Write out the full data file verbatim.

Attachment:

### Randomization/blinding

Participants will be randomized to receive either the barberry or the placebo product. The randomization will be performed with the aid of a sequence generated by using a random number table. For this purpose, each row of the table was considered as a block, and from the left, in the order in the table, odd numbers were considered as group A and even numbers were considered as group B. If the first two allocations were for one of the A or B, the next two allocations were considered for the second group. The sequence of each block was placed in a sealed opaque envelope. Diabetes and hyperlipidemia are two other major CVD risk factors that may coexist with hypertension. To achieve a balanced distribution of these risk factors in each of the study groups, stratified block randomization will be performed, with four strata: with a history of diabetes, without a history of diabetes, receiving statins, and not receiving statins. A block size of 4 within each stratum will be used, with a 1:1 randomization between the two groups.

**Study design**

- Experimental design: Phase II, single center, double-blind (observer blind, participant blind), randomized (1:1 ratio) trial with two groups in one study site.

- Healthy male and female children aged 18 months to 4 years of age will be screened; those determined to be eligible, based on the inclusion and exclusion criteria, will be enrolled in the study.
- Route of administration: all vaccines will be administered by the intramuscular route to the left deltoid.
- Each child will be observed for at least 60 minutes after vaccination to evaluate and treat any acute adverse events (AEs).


### Randomization/blinding

Participants will be randomized to receive either the barberry or the placebo product. The randomization will be performed with the aid of a sequence generated by using a random number table. For this purpose, each row of the table was considered as a block, and from the left, in the order in the table, odd numbers were considered as group A and even numbers were considered as group B. If the first two allocations were for one of the A or B, the next two allocations were considered for the second group. The sequence of each block was placed in a sealed opaque envelope. Diabetes and hyperlipidemia are two other major CVD risk factors that may coexist with hypertension. To achieve a balanced distribution of these risk factors in each of the study groups, stratified block randomization will be performed, with four strata: with a history of diabetes, without a history of diabetes, receiving statins, and not receiving statins. A block size of 4 within each stratum will be used, with a 1:1 randomization between the two groups.

**Study design**

- Experimental design: Phase II, single center, double-blind (observer blind, participant blind), randomized (1:1 ratio) trial with two groups in one study site.

- Healthy male and female children aged 18 months to 4 years of age will be screened; those determined to be eligible, based on the inclusion and exclusion criteria, will be enrolled in the study.
- Route of administration: all vaccines will be administered by the intramuscular route to the left deltoid.
- Each child will be observed for at least 60 minutes after vaccination to evaluate and treat any acute adverse events (AEs).